Why the chough needs a champion

Did you know that there is now a parliamentary majority of ‘Species Champions’ in the Scottish Parliament? Amanda Trask from the University of Aberdeen tells us more.

Red-billed chough. Gordon Yates (www.gordon-yates.com

Red-billed chough. Gordon Yates (www.gordon-yates.com)

This is great news for Scotland’s wildlife – 65 MSPs have each chosen to champion the survival of a different threatened Scottish species. Threatened species are first nominated by a sponsoring organisation, then MSPs can choose to ‘champion’ them, by lending political support, contributing to practical action and raising awareness of the threats their species face.

However, there are still threatened species in Scotland that need urgent help. One such species is the red-billed chough. The chough is one of Scotland’s iconic coastal birds, with bright red legs and beak, and glossy all-black plumage. It is a member of the crow family and is known for its aerial acrobatics and distinctive call, which resonates off the sea cliffs. 

Why are Scottish chough threatened?

Sadly, there are currently less than 200 individual chough left in Scotland, with the last remaining populations existing on only two islands in the Inner Hebrides; Islay and Colonsay. Historically, chough in the UK faced various threats, ranging from changes in farming (which led to changes in the coastal habitat they rely on), persecution (with crows, rooks and chough quite possibly controlled indiscriminately) and egg collecting.



Red-billed chough. Gordon Yates (www.gordon-yates.com)

However, to better understand the recent decline in chough numbers in Scotland, the Scottish Chough Study Group (SCSG) have been monitoring the population since 1981 and their efforts have recently been recognized and highly commended in the Nature of Scotland Awards. Along with researchers from the Universities of Aberdeen and Glasgow and the Scottish Rural Agricultural College, they have found that the decline in chough on Islay is likely to be linked to availability of their invertebrate food. In particular, young chough may not get enough food and so starve to death. This is bad news for the population not only because the individual young chough die, but also because those young chough then never breed, and so any future offspring are also lost. In response to this, an emergency conservation initiative was set up in 2011 by Scottish Natural Heritage and the SCSG to supplementary feed chough on Islay with mealworms. Alongside this, agri-environment schemes aim to improve grassland habitat for chough in Scotland in the long-term.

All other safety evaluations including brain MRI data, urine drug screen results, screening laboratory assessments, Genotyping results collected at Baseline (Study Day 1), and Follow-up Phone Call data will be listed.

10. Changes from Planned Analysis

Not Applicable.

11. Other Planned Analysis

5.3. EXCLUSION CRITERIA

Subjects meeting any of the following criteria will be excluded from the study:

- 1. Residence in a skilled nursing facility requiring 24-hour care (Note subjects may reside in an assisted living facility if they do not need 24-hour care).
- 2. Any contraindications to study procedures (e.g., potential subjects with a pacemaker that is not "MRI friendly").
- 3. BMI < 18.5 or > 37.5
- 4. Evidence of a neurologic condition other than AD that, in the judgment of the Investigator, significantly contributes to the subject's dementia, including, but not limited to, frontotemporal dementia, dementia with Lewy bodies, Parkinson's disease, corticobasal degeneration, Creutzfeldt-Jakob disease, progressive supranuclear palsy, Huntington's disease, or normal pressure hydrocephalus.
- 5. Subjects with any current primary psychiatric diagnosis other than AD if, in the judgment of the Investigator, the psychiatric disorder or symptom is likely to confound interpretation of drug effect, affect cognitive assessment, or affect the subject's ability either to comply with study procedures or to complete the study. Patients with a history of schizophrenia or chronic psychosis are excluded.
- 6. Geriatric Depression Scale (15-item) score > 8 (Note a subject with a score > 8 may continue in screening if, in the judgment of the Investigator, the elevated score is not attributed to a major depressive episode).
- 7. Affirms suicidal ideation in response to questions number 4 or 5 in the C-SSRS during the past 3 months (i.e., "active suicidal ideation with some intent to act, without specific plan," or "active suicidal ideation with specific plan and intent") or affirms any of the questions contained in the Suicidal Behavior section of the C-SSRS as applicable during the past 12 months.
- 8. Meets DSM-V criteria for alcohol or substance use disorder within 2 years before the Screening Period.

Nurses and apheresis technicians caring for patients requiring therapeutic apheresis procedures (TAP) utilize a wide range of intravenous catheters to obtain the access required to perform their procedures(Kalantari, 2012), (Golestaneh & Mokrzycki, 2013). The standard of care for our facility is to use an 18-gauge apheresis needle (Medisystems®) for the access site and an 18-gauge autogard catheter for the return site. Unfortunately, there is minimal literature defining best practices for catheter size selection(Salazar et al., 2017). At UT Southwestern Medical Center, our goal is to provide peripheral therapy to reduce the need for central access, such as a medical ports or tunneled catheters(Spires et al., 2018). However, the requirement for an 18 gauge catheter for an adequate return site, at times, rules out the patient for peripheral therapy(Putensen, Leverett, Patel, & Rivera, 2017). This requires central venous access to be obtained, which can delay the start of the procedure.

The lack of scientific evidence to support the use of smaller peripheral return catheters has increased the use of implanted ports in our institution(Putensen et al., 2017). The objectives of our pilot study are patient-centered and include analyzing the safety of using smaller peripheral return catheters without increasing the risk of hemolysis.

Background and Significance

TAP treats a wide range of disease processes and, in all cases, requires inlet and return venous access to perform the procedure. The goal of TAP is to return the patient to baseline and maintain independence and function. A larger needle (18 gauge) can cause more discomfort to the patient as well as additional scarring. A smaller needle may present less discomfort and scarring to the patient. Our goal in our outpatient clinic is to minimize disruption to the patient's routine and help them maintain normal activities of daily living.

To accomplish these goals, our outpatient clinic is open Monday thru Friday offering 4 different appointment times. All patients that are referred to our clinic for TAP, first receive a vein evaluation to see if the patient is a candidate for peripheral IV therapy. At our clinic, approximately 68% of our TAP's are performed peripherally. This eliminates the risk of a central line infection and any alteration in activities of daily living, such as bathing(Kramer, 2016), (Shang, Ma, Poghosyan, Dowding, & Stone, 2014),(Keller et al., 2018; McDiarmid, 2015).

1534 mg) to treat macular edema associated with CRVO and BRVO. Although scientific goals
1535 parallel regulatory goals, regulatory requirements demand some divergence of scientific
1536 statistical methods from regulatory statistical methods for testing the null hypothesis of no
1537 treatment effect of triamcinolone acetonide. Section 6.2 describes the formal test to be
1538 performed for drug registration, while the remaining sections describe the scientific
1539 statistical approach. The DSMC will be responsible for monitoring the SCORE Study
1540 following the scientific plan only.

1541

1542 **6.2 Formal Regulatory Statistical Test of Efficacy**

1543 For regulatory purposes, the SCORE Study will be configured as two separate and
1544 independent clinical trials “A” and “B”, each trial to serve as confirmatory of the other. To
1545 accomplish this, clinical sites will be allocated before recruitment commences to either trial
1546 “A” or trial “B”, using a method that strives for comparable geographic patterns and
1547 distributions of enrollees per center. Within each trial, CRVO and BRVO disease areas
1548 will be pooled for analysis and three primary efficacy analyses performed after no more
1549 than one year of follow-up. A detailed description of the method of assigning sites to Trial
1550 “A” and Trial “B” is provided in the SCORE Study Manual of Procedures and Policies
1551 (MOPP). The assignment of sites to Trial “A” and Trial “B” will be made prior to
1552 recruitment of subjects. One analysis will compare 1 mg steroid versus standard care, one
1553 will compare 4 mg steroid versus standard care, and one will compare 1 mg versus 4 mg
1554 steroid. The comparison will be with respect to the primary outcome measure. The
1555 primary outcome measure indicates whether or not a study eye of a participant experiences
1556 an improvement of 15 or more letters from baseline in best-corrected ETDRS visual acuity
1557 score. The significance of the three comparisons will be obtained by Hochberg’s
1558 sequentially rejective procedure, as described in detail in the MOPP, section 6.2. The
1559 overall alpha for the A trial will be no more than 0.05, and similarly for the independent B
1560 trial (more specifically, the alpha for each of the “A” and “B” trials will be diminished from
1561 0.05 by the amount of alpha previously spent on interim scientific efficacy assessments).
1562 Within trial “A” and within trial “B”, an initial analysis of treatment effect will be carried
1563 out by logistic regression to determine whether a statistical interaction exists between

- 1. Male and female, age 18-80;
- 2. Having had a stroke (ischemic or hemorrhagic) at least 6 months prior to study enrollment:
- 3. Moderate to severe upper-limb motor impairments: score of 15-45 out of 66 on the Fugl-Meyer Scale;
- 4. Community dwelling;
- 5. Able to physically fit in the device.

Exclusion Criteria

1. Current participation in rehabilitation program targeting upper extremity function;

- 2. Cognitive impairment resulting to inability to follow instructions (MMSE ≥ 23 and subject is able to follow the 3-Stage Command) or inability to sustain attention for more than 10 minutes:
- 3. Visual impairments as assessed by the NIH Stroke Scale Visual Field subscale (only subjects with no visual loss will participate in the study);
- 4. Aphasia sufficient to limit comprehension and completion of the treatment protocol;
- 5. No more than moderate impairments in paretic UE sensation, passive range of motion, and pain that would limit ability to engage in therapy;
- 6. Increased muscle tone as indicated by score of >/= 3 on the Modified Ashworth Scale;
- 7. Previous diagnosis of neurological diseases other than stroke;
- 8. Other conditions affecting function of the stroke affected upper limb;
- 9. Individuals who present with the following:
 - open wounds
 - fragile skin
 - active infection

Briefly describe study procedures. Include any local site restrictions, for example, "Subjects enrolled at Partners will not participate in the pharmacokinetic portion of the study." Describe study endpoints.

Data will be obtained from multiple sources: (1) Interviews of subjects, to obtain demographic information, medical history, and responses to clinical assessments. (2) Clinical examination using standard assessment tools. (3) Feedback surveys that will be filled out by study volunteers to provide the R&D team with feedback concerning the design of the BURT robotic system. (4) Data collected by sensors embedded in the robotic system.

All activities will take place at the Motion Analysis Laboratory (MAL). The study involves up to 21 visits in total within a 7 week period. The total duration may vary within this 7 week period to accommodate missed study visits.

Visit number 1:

Sea cliffs on Islay, home to one of the two remaining populations in Scotland. ©Lorne Gill/SNH

Sea cliffs on Islay, home to one of the two remaining populations in Scotland. ©Lorne Gill/SNH

However, other factors may also be contributing to the population decline, including genetic problems which can lead to diseases such as blindness (for more about blindness in Scottish chough, see here). Genetic problems are a particular concern in small, isolated populations as there is an increased chance of mating with a close relative, which is known as inbreeding. These genetic concerns can only be reduced if unrelated individuals from different populations are introduced into the Scottish chough population. However, introducing new chough into the Scottish populations would only work if we can make sure these introduced chough don’t also starve to death. Future research will hopefully look at both the genetic and environmental threats to the population to try to come up with a future conservation strategy to ensure the survival of chough in Scotland.

How can a Champion help?

I recently attended a Species Champion event at Holyrood, hosted by Graeme Dey MSP, who is Species Champion for the woolly willow. Both current Species Champions and MSPs interested in becoming Species Champions, as well as 15 different wildlife organisations, attended. At the event, the enthusiasm the Champions had for their species and their eagerness to contribute to conservation initiatives in Scotland was clear to see. The event was a chance for wildlife organisations to nominate new threatened species in Scotland to be championed. However, I was surprised to see that the chough was not a species being nominated to be championed. I was further surprised that few people seemed aware of how low numbers of chough left in Scotland currently are.

A Species Champion for the red-billed chough could help raise awareness of the plight of the chough in Scotland and the threats this species faces. A Species Champion could also lend both practical and political support to future conservation initiatives to address the environmental and genetic threats that chough in Scotland face. In this way, we can make sure chough remain an iconic Scottish coastal bird.

For further information about the Scottish Parliament’s Species Champions, see here.



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